The first school building still extant, Hilo Union School built in 1912-1916, was built in a Neo-Classical style. The early 1920s saw the rise of the secondary schools with Hilo High being one of the most prominent concrete structures built. Kalanianaole, as well as Hilo High continue to express the Neo-Classical style. But as the population increased rapidly in the later 1920s and early 1930s and with the Depression of 1929, the County chose to build numerous wooden structures utilizing in-house architects and draftsmen. This school building type is evident in Honokaa, Kapiolani, Kau, Naalehu and the old Riverside Elementary School. Laupahoehoe School, the newest of the schools represented in this nomination was designed in 1947 after World War II. The school is one of the best examples of the modern, international style, utilizing some Hawaiian local materials. The Hawaii County public schools are significant for their association with the educational system that developed on the island of Hawaii during the first half of the twentieth century and is illustrative of the civic thinking during the eras in which they were built.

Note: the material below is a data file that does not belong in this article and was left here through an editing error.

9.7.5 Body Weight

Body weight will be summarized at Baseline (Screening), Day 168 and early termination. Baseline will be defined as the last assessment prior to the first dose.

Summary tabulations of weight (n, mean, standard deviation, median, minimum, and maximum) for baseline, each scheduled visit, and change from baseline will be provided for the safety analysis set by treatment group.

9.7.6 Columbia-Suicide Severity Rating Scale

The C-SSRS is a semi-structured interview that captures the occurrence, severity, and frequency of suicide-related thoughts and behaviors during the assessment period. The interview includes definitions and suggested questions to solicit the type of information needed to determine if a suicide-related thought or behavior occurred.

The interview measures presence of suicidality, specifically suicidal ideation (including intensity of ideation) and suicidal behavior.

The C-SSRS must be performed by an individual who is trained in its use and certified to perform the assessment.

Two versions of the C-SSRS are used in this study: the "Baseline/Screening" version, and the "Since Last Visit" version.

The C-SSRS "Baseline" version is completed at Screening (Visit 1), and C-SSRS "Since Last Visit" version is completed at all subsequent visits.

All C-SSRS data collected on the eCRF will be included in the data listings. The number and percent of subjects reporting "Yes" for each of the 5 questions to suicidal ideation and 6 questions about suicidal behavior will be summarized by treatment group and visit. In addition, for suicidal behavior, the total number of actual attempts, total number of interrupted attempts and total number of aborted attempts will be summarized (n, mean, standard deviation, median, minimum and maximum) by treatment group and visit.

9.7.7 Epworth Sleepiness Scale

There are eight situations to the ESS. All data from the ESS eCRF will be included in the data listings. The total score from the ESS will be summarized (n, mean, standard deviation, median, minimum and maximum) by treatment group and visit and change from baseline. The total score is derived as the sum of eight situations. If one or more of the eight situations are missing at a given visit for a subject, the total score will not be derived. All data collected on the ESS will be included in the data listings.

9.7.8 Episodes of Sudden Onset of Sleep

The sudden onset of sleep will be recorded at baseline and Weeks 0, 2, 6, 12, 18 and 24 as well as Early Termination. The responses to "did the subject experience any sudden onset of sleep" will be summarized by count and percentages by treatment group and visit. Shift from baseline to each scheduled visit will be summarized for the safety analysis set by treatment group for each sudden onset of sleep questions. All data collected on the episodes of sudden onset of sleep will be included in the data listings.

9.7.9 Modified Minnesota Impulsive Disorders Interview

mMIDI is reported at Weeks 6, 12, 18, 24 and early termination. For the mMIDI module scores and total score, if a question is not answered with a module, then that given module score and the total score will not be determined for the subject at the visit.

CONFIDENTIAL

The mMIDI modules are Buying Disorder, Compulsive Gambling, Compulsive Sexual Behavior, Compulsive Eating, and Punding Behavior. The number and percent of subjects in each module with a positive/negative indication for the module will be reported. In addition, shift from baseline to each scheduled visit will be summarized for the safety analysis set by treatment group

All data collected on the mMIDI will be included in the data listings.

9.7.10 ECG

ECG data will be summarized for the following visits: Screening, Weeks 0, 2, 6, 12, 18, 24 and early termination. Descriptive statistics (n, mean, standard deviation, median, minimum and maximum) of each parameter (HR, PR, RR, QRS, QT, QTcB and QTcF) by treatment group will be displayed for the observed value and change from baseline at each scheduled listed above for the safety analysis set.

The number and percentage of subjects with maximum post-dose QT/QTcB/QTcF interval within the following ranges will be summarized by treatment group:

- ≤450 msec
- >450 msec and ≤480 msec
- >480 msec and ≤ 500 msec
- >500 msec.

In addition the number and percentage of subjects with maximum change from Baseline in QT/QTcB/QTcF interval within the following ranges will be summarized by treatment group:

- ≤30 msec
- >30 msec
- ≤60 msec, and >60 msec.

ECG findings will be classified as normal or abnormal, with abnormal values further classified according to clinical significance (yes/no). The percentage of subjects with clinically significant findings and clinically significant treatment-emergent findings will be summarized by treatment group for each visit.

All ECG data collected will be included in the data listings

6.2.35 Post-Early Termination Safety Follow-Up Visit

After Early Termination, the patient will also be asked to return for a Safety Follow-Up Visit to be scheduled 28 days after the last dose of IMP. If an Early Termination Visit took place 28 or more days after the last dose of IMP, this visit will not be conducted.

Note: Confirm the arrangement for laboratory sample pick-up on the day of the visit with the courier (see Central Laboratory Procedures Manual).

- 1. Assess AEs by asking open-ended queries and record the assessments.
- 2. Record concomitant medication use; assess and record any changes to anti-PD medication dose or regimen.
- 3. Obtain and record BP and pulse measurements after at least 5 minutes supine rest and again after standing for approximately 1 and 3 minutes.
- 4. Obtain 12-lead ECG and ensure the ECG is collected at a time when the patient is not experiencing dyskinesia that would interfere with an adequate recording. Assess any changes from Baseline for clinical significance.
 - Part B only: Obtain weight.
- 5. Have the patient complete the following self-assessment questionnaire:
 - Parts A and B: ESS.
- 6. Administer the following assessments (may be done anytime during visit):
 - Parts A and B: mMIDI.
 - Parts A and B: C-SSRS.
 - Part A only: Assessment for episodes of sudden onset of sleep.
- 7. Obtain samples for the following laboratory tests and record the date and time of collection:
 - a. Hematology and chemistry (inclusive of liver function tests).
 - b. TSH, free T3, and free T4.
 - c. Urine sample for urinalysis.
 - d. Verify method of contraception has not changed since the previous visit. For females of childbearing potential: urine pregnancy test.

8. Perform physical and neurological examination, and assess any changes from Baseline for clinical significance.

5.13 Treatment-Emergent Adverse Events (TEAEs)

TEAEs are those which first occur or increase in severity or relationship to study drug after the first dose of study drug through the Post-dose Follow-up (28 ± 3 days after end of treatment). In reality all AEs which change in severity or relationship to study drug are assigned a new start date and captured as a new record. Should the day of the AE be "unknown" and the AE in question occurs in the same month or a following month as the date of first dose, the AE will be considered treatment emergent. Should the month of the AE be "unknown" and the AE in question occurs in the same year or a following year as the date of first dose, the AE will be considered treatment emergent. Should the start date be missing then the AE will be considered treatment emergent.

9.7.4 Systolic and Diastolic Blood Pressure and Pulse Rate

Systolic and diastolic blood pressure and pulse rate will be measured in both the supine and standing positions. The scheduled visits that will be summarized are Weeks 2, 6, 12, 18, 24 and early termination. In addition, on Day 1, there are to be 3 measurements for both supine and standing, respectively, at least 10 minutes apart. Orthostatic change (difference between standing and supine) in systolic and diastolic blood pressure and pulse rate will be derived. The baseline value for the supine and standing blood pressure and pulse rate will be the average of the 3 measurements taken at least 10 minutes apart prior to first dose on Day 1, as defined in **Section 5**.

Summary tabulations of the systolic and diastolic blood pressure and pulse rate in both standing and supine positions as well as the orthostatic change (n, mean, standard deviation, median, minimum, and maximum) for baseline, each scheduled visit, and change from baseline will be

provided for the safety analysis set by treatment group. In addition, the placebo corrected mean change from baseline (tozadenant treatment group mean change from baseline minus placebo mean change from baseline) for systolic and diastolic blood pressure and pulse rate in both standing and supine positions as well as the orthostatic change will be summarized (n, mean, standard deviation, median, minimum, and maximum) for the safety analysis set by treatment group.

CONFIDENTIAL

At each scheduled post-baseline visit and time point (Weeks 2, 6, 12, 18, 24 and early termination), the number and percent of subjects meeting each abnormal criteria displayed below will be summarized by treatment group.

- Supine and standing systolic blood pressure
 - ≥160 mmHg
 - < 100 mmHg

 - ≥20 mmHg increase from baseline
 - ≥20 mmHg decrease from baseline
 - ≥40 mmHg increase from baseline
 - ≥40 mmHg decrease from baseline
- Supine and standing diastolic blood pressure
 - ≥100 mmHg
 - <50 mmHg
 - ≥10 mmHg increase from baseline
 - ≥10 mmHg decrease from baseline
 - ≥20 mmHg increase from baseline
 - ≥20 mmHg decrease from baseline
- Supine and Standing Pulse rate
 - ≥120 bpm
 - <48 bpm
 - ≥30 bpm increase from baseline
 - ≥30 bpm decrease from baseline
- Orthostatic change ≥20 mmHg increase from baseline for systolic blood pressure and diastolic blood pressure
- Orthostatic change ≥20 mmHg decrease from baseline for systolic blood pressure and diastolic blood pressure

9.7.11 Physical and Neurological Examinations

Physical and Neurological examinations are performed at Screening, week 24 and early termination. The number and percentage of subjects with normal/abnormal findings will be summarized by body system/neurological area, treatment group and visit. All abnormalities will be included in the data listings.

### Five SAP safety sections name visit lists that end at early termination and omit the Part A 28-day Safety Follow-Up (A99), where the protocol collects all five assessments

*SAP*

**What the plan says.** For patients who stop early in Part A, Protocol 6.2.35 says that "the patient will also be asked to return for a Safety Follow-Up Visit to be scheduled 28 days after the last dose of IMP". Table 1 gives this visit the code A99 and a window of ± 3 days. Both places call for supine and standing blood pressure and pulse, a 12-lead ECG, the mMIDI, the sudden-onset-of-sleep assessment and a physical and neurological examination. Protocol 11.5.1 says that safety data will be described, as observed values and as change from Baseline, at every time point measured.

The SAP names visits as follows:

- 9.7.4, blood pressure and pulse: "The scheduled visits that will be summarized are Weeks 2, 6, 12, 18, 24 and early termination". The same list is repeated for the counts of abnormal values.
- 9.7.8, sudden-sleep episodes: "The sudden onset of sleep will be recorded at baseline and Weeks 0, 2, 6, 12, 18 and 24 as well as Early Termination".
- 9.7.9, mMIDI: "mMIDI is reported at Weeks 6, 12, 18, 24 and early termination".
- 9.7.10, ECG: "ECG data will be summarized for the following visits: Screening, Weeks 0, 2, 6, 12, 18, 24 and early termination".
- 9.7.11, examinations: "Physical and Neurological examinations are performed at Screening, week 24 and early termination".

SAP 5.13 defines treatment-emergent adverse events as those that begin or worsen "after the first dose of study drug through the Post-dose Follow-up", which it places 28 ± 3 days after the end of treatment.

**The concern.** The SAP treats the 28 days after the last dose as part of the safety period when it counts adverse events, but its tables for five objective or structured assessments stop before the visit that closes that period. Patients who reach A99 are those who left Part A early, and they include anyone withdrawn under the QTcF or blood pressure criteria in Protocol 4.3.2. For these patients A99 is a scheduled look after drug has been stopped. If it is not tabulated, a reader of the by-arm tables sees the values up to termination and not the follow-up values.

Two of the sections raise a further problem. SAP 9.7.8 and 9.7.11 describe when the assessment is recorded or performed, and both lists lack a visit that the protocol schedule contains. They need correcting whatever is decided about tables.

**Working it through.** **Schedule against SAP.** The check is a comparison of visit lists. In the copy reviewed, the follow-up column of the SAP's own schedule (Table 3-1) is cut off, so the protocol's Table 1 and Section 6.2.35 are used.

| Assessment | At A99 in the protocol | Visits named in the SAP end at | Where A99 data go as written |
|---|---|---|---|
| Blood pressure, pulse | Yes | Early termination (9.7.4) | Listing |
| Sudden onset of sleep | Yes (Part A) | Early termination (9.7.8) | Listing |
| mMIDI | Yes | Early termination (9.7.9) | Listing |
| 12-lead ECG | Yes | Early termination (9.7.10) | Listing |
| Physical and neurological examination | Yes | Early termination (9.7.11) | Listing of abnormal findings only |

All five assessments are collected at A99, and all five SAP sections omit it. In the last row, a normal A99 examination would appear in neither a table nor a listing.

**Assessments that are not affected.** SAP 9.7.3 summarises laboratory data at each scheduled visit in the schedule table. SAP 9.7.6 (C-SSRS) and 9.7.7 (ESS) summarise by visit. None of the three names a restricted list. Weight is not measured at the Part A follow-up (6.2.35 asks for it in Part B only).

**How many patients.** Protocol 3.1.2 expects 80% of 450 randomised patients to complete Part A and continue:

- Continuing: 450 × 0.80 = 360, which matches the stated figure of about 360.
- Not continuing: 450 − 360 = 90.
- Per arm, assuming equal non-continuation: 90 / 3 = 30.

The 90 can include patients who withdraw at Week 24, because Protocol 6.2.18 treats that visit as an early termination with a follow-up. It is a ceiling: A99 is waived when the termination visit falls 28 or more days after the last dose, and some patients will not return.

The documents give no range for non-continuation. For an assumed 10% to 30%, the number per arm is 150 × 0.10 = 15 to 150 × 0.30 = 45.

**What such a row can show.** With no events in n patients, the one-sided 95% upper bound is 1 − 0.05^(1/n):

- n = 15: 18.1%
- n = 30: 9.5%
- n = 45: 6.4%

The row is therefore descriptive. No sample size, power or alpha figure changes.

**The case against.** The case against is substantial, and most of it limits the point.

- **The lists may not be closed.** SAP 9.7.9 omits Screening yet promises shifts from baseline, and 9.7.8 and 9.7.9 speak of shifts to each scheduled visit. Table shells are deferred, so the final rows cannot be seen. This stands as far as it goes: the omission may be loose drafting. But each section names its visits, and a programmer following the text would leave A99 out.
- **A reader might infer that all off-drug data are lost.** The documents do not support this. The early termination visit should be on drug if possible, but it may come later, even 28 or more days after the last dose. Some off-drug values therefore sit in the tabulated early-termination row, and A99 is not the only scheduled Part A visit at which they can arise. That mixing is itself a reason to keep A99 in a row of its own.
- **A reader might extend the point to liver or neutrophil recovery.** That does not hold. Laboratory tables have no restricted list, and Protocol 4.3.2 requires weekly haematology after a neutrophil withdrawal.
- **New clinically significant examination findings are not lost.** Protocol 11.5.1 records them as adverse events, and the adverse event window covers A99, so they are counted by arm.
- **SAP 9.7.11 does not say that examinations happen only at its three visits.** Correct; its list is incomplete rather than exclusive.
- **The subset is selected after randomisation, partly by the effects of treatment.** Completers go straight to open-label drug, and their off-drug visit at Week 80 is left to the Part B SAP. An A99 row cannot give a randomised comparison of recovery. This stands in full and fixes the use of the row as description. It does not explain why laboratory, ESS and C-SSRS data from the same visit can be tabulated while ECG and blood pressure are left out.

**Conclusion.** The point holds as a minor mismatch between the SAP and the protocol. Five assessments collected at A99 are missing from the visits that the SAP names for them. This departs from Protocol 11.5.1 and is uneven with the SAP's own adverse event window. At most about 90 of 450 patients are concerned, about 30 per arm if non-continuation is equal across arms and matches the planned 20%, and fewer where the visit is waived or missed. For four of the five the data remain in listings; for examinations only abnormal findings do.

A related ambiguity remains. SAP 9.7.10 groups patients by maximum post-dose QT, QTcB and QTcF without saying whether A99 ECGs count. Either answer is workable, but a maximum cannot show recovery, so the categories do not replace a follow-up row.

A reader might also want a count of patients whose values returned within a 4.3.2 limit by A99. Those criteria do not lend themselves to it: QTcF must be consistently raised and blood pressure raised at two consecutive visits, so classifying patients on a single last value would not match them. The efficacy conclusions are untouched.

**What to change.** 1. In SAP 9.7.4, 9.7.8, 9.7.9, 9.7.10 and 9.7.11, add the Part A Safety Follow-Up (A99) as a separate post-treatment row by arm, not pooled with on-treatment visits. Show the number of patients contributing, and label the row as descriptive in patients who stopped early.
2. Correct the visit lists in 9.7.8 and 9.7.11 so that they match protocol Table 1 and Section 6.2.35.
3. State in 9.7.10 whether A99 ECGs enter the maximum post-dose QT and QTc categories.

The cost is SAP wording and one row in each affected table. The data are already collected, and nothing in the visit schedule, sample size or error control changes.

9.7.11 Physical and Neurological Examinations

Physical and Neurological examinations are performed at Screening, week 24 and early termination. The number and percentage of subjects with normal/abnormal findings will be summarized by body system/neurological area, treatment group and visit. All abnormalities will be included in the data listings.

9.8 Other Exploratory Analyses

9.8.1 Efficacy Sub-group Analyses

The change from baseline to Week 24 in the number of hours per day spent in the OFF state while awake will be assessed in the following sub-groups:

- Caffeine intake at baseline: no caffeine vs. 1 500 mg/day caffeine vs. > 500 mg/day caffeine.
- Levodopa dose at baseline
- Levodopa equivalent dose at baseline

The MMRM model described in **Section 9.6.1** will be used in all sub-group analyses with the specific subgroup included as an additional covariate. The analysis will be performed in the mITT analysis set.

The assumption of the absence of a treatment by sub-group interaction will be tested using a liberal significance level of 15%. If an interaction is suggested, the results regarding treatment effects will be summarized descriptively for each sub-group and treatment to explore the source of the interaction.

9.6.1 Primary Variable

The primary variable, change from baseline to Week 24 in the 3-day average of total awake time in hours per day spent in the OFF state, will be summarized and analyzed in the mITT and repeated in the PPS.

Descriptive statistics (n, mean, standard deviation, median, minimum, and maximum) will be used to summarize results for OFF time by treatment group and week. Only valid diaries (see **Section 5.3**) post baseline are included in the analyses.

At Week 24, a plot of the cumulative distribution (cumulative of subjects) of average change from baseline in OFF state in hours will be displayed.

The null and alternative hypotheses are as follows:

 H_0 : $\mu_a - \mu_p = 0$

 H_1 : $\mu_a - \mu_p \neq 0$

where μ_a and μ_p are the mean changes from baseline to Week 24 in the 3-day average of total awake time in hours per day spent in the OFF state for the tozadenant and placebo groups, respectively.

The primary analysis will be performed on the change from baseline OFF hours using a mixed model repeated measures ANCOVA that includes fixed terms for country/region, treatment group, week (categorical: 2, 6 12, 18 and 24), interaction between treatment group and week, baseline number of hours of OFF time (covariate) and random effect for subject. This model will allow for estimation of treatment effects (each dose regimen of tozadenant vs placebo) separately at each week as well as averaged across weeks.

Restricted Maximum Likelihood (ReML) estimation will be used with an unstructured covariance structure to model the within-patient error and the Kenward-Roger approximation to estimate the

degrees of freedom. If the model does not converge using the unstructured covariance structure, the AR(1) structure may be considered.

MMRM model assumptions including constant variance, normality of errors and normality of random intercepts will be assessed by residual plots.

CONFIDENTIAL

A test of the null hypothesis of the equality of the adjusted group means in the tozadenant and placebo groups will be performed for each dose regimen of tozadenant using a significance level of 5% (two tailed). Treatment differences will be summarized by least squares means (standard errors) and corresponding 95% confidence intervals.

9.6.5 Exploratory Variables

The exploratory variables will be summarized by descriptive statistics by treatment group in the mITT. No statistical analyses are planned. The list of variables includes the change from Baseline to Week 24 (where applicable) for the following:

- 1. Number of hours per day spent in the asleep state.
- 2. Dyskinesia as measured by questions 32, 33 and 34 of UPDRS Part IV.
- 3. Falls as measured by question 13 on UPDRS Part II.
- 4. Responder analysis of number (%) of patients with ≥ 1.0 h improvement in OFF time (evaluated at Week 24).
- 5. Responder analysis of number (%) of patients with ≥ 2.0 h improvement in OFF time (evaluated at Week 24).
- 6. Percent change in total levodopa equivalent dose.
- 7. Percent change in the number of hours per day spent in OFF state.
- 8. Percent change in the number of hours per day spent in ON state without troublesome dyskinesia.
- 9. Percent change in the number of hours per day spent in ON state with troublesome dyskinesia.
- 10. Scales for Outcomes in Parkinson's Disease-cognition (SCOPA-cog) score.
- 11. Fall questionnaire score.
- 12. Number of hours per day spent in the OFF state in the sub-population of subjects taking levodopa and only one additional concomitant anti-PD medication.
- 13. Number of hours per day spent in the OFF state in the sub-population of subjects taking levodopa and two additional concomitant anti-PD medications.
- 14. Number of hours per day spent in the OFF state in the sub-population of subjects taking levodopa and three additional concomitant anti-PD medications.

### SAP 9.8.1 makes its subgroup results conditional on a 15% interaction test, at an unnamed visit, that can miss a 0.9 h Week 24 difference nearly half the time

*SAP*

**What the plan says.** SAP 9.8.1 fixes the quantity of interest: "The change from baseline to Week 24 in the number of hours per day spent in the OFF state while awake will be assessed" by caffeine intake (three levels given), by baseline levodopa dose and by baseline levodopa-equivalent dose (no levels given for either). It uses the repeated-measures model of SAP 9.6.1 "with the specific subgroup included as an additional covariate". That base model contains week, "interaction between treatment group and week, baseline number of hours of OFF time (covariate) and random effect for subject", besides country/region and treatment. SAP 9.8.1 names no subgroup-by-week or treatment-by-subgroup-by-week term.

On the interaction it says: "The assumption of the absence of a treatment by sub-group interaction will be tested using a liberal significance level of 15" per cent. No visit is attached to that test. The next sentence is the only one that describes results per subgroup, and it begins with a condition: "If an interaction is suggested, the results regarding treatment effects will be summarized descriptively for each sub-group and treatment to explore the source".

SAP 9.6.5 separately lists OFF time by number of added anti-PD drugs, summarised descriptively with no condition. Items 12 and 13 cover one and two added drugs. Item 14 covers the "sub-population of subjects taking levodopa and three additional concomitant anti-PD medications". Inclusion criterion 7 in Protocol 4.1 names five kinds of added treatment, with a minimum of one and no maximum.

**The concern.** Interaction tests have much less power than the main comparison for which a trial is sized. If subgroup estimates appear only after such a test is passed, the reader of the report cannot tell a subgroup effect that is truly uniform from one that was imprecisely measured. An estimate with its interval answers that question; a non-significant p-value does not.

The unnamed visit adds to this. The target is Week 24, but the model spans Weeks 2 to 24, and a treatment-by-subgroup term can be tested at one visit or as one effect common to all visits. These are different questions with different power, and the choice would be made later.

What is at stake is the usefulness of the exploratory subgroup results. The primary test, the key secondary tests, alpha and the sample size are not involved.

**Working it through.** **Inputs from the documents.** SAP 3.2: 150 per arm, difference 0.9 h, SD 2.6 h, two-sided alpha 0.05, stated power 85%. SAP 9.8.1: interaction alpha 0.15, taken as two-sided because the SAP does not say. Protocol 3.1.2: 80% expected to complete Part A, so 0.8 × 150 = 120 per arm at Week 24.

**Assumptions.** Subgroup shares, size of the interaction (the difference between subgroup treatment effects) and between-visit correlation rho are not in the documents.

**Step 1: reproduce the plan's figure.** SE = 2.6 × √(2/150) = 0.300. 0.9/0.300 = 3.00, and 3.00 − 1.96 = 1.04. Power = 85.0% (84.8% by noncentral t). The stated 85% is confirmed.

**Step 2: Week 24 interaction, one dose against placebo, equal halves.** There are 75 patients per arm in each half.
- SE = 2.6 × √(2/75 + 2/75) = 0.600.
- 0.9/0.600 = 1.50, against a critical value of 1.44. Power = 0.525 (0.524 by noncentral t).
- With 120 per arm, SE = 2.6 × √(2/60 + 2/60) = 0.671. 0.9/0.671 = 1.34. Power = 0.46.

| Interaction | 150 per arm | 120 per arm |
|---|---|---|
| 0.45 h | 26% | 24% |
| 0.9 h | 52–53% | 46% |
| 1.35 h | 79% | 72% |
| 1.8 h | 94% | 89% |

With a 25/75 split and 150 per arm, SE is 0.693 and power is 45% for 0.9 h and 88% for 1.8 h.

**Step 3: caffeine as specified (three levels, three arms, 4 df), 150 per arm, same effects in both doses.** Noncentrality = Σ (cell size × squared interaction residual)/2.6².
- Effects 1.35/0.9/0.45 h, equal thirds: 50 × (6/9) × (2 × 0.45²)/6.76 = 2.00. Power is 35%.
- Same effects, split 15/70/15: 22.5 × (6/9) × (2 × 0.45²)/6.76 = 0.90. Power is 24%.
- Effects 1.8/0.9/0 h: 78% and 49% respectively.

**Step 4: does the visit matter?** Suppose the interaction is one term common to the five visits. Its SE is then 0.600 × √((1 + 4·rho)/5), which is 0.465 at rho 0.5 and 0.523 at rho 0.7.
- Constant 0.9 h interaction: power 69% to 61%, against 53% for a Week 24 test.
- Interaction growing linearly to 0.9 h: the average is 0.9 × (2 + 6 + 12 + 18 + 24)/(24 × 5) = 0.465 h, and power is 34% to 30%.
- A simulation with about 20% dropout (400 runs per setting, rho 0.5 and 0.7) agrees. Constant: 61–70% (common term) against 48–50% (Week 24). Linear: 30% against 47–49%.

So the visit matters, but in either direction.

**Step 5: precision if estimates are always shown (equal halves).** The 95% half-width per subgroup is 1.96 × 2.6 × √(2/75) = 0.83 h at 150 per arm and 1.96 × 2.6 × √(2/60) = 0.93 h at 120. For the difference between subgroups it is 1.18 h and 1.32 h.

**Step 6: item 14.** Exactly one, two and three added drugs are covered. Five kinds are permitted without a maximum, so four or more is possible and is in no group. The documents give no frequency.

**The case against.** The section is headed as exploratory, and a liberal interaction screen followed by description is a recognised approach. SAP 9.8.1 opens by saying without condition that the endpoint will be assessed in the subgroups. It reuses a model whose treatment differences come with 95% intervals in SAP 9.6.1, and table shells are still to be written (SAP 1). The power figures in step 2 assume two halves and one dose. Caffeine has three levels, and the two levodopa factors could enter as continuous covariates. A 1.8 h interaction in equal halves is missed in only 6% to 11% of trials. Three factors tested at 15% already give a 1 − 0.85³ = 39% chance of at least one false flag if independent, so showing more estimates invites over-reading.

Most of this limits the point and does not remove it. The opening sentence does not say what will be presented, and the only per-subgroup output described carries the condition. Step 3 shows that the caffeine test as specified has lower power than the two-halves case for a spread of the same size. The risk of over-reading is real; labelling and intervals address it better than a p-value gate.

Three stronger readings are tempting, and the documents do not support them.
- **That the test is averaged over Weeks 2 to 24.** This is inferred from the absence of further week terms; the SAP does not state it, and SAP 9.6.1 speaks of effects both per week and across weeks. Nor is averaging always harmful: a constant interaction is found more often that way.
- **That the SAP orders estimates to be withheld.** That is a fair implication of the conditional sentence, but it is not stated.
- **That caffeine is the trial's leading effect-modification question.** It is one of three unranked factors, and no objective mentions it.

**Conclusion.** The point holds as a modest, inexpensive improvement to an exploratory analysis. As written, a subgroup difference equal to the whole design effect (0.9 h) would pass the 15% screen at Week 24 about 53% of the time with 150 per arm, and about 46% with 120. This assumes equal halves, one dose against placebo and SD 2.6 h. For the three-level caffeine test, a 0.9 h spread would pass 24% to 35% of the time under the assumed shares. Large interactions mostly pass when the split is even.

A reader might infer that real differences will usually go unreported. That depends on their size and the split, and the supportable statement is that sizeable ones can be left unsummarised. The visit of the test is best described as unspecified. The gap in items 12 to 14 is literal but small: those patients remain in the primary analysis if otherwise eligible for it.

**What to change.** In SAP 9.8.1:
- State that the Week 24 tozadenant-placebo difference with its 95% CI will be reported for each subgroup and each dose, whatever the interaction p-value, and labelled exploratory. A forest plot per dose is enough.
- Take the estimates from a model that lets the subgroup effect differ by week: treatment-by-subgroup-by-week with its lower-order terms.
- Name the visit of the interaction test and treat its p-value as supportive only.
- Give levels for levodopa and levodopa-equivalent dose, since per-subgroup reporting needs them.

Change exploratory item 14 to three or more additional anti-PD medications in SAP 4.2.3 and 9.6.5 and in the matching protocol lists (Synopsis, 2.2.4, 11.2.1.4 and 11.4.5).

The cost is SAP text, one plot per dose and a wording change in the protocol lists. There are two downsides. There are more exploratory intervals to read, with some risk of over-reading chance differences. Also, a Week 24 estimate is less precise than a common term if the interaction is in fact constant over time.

This list of Hawaii’s historic properties is provided as a public service by Historic Hawaii Foundation. It is not the official list of properties designated on the Hawaii State Register of Historic Places. For official designations and determinations of eligibility, contact the State Historic Preservation Division of the Department of Land and Natural Resources of the State of Hawaii at 808-692-8015.